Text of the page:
I see a post from five years ago:

"Entry into Canada: Canadian law requires that all persons entering Canada carry both proof of citizenship and proof of identity. A valid U.S. passport, passport card, or NEXUS card satisfies these requirements for U.S. citizens. Children under 16 need only present proof of U.S. citizenship."

Does my infant child need a US passport to fly to Canada and back?

However, after I searched all the linked sites and other official sites, I found no official sources for this claim.

Question: can a newborn in the US enter Canada through both land and air with a birth certificate only?

  • 1
    I believe they've changed some of the requirements, but I don't know whether this was one of them.
    – phoog
    Commented Mar 16 at 14:48

3 Answers 3


By land: Likely successful but not guaranteed

U.S. citizens and lawful permanent residents, regardless of age, are technically exempt from passport requirements under s. 52(2) of the Canadian Immigration and Refugee Protection Regulations. Legally, there is no passport requirement for U.S. citizens.

However, you must satisfy to the immigration officer that you are in fact a U.S. citizen, and only a valid U.S. passport or NEXUS card or enhanced Driver's Licence issued to a U.S. citizen is definitive proof of that for Canada. With this in mind, Canadian government has decided to not publicize the fact anymore and generally recommend to always have a passport, even in absolute wordings that may be in fact contrary to what the law says. Unlike for Canadian citizens and permanent residents, the Canadian government is generally under no obligation to help a foreign national to establish identity and citizenship for purpose of entry.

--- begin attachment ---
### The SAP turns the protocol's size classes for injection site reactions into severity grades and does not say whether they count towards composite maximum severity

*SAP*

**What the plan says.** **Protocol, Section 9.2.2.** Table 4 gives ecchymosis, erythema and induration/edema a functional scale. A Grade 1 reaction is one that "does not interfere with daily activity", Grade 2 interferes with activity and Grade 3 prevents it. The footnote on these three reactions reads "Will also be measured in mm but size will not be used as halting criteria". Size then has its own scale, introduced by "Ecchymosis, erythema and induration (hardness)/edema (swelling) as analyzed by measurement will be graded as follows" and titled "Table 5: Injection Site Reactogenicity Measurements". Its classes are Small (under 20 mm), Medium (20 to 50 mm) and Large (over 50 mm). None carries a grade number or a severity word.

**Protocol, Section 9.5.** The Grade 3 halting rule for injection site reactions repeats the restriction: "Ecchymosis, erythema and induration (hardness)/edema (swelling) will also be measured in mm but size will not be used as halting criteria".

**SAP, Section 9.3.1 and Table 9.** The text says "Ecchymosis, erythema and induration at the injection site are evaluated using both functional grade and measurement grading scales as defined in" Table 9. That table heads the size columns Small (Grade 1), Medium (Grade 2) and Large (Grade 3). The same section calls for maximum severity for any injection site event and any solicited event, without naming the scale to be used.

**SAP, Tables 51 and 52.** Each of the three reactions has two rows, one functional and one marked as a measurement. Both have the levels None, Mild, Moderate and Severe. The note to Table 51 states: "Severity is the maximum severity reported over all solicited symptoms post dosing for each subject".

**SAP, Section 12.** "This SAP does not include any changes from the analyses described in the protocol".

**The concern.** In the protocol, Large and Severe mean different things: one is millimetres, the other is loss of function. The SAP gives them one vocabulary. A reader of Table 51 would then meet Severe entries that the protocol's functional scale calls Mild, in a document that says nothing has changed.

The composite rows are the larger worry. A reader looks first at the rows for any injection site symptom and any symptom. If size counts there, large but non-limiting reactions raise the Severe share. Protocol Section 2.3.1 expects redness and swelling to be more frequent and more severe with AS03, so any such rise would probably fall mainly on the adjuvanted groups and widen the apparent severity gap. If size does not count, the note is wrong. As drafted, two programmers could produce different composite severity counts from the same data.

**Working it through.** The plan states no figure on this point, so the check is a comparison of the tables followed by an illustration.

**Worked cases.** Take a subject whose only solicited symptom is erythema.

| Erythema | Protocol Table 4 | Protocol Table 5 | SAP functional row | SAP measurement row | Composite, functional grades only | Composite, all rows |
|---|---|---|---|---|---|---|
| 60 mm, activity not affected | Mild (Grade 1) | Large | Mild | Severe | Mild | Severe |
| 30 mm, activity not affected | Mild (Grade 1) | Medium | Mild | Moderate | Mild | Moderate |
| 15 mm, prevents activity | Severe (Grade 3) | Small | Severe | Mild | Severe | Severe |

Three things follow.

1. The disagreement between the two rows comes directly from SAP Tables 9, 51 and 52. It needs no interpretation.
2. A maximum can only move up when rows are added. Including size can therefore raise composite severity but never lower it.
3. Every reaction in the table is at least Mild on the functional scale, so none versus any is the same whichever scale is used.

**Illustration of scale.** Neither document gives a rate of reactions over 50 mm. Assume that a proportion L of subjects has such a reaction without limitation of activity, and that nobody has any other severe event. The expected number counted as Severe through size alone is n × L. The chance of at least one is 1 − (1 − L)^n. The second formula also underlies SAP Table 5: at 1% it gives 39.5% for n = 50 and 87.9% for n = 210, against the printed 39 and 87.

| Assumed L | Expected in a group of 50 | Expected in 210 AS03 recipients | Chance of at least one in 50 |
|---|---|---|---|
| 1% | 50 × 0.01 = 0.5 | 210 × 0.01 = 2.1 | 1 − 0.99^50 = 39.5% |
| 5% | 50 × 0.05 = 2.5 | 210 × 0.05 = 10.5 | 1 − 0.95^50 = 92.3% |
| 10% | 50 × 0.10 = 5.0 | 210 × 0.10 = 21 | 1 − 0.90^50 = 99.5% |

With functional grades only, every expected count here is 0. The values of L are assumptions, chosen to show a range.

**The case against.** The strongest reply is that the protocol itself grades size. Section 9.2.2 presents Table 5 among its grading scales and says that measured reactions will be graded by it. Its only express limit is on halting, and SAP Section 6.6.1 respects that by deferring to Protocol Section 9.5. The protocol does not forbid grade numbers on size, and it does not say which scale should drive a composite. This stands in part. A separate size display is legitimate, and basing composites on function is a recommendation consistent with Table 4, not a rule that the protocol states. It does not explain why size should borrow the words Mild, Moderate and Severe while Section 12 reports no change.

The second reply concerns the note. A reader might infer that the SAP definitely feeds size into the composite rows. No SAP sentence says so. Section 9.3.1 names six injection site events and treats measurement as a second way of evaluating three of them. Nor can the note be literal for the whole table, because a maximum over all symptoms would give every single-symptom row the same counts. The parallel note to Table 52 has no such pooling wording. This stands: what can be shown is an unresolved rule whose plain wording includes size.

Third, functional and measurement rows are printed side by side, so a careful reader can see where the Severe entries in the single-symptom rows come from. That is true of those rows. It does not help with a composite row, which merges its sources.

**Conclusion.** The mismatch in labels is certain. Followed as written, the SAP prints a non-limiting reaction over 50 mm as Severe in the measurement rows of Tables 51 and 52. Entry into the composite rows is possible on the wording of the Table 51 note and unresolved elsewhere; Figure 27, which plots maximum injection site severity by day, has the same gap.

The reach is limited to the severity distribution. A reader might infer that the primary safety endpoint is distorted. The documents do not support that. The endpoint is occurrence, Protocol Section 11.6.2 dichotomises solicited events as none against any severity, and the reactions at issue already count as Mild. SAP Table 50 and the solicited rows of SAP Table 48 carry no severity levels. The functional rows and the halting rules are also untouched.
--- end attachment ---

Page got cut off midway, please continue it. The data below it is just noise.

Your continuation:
CBSA routinely admits U.S. citizens without a valid passport (recently expired passport is generally not a problem), sometimes even on oral declaration alone; however, they also routinely deny entry to people without a valid passport. For children, U.S. birth certificates is usually acceptable to CBSA as proof of citizenship. It is an exercise of discretion, children are generally considered low-risk when travelling with their families, but other factors (e.g. whether the child is travelling with family with the same last name, whether the child looks older or younger, the supposed purpose of travel) may cause the officer to exercise greater scrutiny (e.g. more questions on the identity, requesting other documents, and potentially denying entry).

By air: Unlikely

While the law governing the admission of foreign nationals is mostly the same for land and air border, air travel has an additional layer of regulation and document verification. Air travel is subject to security regulations, which for Canada include passport (or NEXUS card) requirement for any one looking 18 years of age or older. Additionally, the airlines will also check the documents to avoid being responsible for the removal costs if Canada denies entry. You are likely to be denied boarding with birth certificate alone.


The information about children under 16 only needing a proof of US citizenship is still there on the official US DoS website.

In contrast, the official Canadian website is very terse; it only says that "U.S. citizens must carry proper identification such as a valid U.S. passport.". It makes no mention of any other accepted documents (the NEXUS and FAST cards are mentioned elsewhere).

However, I managed to find more detailed information at two additional sources: